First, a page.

EPA recognizes that regulation of discharges into these rivers is vitally important to the southern tribes, but unlike the court's assessment of the timber interests at stake in Akins, water quality in these rivers is also vitally important to the state and its non-tribal member citizens. Along the stretch of the Penobscot River's main stem that appears to be at the heart of the Nation's reservation as determined by DOI, the river is a critical environmental resource for both the Nation, many of whose members live on Indian Island surrounded by the river, and the non-members who live or work on either side of the river's banks. Unlike the trees in Akins, these rivers are a shared resource for tribal members and non-members alike. The fourth factor in the Akins test, discussed further below, requires EPA to acknowledge the state's interest in a natural resource in the southern tribes' Indian Territories, at least in this case where the use and enjoyment of that natural resource has such obvious impacts outside the tribes' Indian Territories.

Tribal control over their natural resources: The Akins court's third factor appears to be an outgrowth of the second factor discussed above: “The control of the [stumpage] permitting process operates as a control over the growth, health, and reaping of that resource.” 130 F.3d at 487. It is notable that the court introduced its detailed discussion of this factor with the following caveat: “Third, the subject matter, involving tribal lands, appears to have no impact on Maine's environmental or other interests.” Id. at 488. And, as quoted above, the court goes on to observe that MIA section 6204 makes state laws regulating environmental protection applicable to tribal lands. Again, EPA agrees with DOI that the southern tribes have pressing environmental concerns over water quality within their Indian Territories. But the weight of those concerns is not sufficient basis to oust the state from the grant of authority Congress made in MICSA.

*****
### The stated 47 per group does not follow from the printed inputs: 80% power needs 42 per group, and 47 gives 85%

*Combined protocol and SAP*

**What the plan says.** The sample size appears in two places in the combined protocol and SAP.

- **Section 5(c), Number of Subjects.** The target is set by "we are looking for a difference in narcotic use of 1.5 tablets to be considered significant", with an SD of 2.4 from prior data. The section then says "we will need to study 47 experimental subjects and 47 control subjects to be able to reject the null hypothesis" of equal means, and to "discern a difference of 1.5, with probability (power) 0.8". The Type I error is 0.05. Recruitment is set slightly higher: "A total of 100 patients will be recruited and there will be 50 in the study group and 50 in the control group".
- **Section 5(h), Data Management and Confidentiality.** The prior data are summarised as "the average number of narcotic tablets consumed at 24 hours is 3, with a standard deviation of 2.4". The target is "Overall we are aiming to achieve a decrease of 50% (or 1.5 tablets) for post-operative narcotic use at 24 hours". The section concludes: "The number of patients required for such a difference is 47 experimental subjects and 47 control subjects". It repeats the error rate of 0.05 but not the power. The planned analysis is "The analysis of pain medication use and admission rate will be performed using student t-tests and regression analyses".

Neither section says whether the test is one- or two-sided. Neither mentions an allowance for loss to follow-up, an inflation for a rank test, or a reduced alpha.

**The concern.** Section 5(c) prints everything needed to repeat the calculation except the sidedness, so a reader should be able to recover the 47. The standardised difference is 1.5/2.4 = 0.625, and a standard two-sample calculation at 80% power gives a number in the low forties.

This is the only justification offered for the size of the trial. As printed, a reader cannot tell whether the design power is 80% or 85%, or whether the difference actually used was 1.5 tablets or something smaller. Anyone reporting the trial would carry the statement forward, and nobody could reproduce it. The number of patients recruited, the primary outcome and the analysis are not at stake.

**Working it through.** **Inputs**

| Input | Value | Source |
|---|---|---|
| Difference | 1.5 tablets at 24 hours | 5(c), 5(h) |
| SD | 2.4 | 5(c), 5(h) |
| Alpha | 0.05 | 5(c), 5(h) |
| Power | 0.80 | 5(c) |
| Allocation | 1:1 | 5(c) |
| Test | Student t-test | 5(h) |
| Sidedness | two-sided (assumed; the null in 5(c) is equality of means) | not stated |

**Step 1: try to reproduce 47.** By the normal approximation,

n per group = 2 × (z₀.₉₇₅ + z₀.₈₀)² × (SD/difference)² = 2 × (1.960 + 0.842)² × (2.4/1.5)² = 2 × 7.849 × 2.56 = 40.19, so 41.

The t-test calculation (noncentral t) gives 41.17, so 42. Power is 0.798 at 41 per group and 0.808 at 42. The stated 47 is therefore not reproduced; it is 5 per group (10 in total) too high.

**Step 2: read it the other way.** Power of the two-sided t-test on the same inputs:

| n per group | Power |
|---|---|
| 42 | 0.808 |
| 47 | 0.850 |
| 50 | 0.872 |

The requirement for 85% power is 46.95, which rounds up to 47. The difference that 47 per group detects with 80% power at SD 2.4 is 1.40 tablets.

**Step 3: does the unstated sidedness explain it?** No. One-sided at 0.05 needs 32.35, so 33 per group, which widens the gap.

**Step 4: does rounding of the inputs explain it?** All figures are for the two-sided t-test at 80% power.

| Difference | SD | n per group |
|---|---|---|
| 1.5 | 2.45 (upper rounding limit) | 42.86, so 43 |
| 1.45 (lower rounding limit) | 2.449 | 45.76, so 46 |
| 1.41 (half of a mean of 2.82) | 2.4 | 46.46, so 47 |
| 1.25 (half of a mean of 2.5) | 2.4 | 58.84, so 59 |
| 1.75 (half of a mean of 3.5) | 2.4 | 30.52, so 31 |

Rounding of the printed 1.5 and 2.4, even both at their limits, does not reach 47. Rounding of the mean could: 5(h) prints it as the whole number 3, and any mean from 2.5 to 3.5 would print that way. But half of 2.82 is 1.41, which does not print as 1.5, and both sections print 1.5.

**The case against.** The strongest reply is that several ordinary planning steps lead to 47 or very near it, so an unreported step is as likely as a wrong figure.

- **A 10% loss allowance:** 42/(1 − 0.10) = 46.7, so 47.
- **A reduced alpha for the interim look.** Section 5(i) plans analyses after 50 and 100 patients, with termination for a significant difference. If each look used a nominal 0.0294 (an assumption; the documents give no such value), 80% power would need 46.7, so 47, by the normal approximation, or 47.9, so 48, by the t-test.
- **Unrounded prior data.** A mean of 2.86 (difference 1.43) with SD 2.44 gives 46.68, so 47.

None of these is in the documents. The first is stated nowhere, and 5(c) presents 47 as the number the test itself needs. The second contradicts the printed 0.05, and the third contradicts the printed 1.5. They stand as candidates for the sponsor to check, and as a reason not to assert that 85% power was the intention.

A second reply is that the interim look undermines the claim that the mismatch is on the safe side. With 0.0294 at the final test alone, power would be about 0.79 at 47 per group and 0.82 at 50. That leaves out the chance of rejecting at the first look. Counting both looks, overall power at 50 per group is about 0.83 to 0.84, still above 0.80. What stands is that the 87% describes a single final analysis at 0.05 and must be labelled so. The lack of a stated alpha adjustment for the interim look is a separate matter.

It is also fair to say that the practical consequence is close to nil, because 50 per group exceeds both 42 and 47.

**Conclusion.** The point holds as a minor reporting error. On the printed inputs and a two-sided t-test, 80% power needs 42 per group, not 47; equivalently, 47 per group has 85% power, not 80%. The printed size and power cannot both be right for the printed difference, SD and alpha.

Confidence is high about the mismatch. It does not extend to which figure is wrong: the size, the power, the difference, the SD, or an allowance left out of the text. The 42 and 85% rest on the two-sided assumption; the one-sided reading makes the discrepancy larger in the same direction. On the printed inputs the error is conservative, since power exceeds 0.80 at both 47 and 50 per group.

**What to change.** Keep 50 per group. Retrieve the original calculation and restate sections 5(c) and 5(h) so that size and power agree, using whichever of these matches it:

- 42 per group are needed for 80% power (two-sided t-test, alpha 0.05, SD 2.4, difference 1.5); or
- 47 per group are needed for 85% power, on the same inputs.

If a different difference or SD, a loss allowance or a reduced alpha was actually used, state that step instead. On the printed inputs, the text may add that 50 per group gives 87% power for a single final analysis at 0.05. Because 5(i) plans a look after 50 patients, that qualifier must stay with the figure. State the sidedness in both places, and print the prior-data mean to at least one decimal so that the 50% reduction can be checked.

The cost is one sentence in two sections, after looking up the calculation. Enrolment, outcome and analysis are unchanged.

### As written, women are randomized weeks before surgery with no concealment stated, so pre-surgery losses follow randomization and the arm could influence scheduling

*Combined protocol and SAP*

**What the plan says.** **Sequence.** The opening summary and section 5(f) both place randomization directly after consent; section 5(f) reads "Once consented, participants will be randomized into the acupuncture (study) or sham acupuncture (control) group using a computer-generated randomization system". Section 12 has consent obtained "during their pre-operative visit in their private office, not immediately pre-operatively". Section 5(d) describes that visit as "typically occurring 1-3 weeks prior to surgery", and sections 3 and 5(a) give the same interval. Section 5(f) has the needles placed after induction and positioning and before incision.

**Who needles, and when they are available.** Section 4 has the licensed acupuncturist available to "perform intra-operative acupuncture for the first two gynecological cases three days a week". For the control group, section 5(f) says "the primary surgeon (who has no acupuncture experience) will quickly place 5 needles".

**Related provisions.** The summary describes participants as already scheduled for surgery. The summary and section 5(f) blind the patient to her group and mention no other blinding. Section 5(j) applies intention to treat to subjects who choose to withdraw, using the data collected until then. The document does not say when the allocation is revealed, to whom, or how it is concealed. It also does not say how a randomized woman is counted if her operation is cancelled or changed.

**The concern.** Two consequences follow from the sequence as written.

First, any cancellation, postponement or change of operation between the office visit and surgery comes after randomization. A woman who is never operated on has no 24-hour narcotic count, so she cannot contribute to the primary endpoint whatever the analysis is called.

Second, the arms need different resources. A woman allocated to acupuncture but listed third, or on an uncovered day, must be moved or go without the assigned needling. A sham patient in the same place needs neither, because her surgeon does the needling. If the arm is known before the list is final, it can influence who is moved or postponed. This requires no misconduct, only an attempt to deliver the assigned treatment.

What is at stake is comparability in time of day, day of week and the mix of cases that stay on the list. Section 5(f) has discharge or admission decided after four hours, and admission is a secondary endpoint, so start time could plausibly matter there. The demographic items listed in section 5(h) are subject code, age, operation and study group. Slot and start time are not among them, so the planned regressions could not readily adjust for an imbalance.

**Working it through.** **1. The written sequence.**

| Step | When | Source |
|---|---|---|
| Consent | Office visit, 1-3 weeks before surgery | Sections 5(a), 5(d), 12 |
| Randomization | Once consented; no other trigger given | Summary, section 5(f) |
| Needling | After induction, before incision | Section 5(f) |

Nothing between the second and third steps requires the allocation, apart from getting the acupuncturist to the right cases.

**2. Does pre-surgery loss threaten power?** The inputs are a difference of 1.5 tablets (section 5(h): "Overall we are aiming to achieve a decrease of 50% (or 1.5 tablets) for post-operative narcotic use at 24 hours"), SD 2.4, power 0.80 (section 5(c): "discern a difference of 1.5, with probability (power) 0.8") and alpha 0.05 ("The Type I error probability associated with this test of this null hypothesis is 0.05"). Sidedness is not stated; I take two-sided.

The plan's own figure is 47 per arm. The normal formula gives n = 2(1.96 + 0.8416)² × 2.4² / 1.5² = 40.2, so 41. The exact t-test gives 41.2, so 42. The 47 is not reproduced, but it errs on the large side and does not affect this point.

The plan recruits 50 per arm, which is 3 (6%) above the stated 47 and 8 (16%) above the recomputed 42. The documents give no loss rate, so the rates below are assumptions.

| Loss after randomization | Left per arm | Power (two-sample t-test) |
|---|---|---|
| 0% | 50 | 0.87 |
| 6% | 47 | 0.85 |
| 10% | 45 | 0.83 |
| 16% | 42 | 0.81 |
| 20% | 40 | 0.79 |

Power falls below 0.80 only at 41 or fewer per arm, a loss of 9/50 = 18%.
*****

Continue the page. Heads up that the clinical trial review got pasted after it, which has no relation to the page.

Interest of the State of Maine: The fourth Akins factor is whether the state has an interest in regulating the subject matter. Although the State of Maine and its municipalities regulate forestry, the Akins court made short work of this factor: “The [stumpage] policy, at least on its face, does not implicate or impair any interest of the state of Maine.” Id. at 487. Maine was not a party to the Akins case, nor the Fellencer case. In Fellencer, the court assessed the state's interest at greater length, noting that “Maine has a strong interest in protecting all employees against discrimination. * * *” Fellencer, 164 F. 3d at 710. The court went on to summarize its understanding of how this factor applied in both cases:

In this case, however, the State is not attempting to apply its laws to the Nation's employment decision. To the contrary, the Maine Attorney General ruled long before this case that “the employment decisions of the Penobscot Nation, when acting in its capacity as a tribal governmental employer, are not subject to regulation by the state[.]” * * * Maine did not intervene to argue the contrary. In Akins we found this posture significant. Even though Akins alleged violations of Maine law, we noted that there was “not a dispute between Maine and the Nation over the attempted enforcement of Maine's laws.” * * * The state disavows the very “state interest” that Fellencer seeks to invoke in support of her private cause of action.